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Learning from our Confederate Past

Watching Lincoln encouraged me to familiarize myself with 19th Century government and, most importantly, the political system of the Confederacy. The Old South teaches us a lot about what not to do (hint: slavery), but the real lessons from the Civil War are not just Lincoln’s political acumen, but the innovative government of Jefferson Davis.
 
The long-term ability for the President to effect change is checked by two opposing forces: the inability to truly see lasting change in the blink of four years against the importance of considering reelection from day one.
 
The Confederacy dealt with this by restricting its president to one, six-year term. This is a tremendously inventive and powerful idea. It acted as a check on presidential authority by precluding reelection, but also gives great political capital by removing the need to consider actions from a purely partisan standpoint. 
 
I am not concerned by the financial burden of reelection for an economy as large as ours as much as the political burden it places on a president to ignore sweeping reform in preference to piecemeal actions that do not conglomerate into a coherent narrative. 
 
The Confederate model, by itself, is not desirable. A grand President is, by definition, a rare phenomenon. It would be undesirable to turn away such an icon for unfairly harsh electoral rules that seem to overrule the will of the people. After all, if a striking majority of people want the incumbent, is the Constitution not getting in the way of popular will?
 
Bill Clinton himself told Piers Morgan that the two-term limit seems unduly austere in today’s world, noting that he would have probably been ready to run again for a third time. But in understanding the perplexities of term limits as they apply to the President, it is important to understand the more important underlying message.
 
We don’t want a President to define a generation. In the United States we are deeply suspicious of political dynasties and central authority. We occasionally drink into conspiracy theories that our elections are not democratic after all, succumbing to mad dreams that there is a big Man behind it all, running our elections, as Chomsky would say, manufacturing our consent.
 
Term limits serve a check on this grander, greater-than-human belief that we are but pawns on the Chessboard of kings. But there is very much a way to reconcile this suspicion with a greater reform. Adopt, partially, a Confederate model – a President may win the Electoral College only once.
 
However, after five-years of incumbency, give Senate the authority to proffer an official Censure Vote on the President. If this vote of no confidence passes by simple majority, the House of Representatives would be granted authority to announce an Electoral College precisely one year later, narrowing the campaign process to a little under a year’s time.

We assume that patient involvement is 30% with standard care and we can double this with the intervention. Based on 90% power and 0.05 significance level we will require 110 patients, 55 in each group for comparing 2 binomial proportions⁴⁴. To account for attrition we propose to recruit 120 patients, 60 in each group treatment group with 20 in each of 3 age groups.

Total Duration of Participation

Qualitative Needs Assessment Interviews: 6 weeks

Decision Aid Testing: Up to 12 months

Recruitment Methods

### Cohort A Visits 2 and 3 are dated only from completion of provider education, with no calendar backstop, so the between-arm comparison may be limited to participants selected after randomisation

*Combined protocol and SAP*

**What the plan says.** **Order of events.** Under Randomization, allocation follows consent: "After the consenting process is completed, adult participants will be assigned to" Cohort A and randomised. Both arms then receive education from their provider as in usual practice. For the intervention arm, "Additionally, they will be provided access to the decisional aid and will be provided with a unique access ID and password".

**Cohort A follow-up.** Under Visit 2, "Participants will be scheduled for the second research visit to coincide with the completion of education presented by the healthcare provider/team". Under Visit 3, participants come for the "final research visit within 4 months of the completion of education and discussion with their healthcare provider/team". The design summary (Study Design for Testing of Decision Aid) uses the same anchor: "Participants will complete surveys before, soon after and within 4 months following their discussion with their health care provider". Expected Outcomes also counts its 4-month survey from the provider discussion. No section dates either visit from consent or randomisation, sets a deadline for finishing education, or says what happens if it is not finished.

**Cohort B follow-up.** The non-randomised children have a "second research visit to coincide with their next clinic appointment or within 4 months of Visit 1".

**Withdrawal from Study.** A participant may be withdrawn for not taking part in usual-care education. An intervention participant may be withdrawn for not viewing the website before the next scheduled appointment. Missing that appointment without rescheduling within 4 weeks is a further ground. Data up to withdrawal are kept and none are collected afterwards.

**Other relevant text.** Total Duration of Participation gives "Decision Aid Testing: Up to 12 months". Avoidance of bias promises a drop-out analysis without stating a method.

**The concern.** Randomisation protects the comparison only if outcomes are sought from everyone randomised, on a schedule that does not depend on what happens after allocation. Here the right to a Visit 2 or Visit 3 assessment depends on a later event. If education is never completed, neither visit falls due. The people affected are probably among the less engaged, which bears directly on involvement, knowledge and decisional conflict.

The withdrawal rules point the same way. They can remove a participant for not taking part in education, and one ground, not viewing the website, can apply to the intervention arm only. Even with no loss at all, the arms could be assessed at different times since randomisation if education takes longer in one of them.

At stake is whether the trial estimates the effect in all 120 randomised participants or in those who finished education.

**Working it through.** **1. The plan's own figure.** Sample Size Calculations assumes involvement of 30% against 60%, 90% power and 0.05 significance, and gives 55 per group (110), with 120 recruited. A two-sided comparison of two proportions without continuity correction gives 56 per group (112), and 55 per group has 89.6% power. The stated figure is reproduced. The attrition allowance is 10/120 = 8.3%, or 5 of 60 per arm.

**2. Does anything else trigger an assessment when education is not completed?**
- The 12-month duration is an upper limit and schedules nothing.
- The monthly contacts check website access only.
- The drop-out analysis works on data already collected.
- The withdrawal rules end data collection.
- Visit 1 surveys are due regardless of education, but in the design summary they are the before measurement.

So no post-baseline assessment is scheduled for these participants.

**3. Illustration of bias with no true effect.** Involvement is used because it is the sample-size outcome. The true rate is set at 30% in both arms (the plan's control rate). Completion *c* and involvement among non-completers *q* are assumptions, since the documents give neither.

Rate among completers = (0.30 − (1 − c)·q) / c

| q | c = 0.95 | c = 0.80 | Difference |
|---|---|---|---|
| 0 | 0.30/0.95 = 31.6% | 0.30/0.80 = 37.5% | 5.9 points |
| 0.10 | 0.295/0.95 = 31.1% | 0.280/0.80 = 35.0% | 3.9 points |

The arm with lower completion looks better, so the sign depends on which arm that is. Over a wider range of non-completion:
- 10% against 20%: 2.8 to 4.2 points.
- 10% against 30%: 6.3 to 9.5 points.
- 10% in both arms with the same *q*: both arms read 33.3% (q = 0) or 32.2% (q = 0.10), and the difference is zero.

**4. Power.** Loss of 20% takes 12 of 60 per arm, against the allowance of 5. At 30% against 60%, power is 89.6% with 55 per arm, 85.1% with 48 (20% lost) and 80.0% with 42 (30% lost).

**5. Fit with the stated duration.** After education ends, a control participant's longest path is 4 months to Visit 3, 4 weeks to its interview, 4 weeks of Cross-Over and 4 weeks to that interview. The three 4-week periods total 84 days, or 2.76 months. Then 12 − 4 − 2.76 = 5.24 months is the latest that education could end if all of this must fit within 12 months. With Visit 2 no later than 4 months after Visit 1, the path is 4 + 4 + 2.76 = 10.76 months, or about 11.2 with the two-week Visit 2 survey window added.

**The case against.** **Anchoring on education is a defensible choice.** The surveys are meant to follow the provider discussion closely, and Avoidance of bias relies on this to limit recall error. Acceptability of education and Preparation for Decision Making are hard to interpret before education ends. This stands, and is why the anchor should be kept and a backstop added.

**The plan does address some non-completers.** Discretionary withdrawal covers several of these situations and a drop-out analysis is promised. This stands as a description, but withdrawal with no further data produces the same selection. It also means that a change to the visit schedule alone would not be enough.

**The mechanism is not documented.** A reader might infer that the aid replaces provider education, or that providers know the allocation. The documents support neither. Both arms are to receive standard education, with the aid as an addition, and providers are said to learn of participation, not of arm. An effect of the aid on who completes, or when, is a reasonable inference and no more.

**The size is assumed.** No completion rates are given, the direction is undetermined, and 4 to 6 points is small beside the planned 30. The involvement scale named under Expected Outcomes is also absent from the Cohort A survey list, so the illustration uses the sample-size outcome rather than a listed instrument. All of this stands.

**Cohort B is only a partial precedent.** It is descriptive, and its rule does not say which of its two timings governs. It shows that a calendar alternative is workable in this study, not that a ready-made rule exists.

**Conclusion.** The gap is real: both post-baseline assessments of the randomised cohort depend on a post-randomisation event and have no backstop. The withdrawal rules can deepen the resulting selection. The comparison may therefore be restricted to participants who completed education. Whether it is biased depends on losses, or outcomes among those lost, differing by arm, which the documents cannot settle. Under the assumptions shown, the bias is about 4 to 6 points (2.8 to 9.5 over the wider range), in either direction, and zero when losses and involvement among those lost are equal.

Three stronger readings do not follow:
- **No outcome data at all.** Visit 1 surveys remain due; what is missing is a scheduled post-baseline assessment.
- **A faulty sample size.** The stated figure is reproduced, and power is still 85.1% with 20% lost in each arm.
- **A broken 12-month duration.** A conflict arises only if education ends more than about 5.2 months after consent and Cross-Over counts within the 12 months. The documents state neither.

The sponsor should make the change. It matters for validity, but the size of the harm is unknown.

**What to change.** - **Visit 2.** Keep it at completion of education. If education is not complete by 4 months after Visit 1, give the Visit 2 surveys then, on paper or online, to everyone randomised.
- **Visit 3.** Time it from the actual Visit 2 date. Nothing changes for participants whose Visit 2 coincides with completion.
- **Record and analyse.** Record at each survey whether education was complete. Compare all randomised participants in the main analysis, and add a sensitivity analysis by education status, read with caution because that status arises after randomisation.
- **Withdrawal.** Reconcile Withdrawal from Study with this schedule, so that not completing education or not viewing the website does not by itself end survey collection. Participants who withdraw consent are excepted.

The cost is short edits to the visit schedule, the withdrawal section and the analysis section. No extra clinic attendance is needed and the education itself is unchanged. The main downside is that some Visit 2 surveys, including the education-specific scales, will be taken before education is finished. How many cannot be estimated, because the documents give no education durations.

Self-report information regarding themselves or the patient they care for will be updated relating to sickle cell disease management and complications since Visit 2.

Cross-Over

If Senate fails to present an official Censure on the President or it is ultimately rejected by the House, the President is granted authority to serve for six more years, at which point a general election would be called regardless.
 
This accomplishes several objectives. It decreases the political cost of the first five years of Presidency and removes the need to campaign cross-country allowing the President to focus on the issues that matter. It increases the maximum tenure of a President from eight to twelve years, understanding that today’s politicians serve well into old-age. 
 
Finally, it would increase the importance we as a Nation place on midterm elections. It would increase the voter turnout on Congressional campaigns and would increase voter awareness of our Legislative branch in the large. Indeed, this acts as an important check on the President by forcing awareness of midterm elections in the two years after election, but it also allows for grand action where it is important.
 
Ultimately, we need to ensure that general elections are run by Federal authorities, with uniform security across all states. Our decentralized voting system for a highly centralized office lies in the dreams of yore when the President was far weaker than he is today.
 
Importantly, this kind of reform would have very predictable political consequences if implemented for the next election. Indeed such a system would benefit our President today as the Senate is not likely to Censure Obama. However, if we promise to implement such a system in ten to fifteen years, it would require deep arrogance for any politician to think his party will either benefit from or be victim to this reform.
 
The way we elect our president is in dire need of reform. This evolution can achieve bipartisan support while, at the same time, move towards engendering a healthier relationship between the President and his legislators, to heal the wounded relationship Washington has with its people.

 

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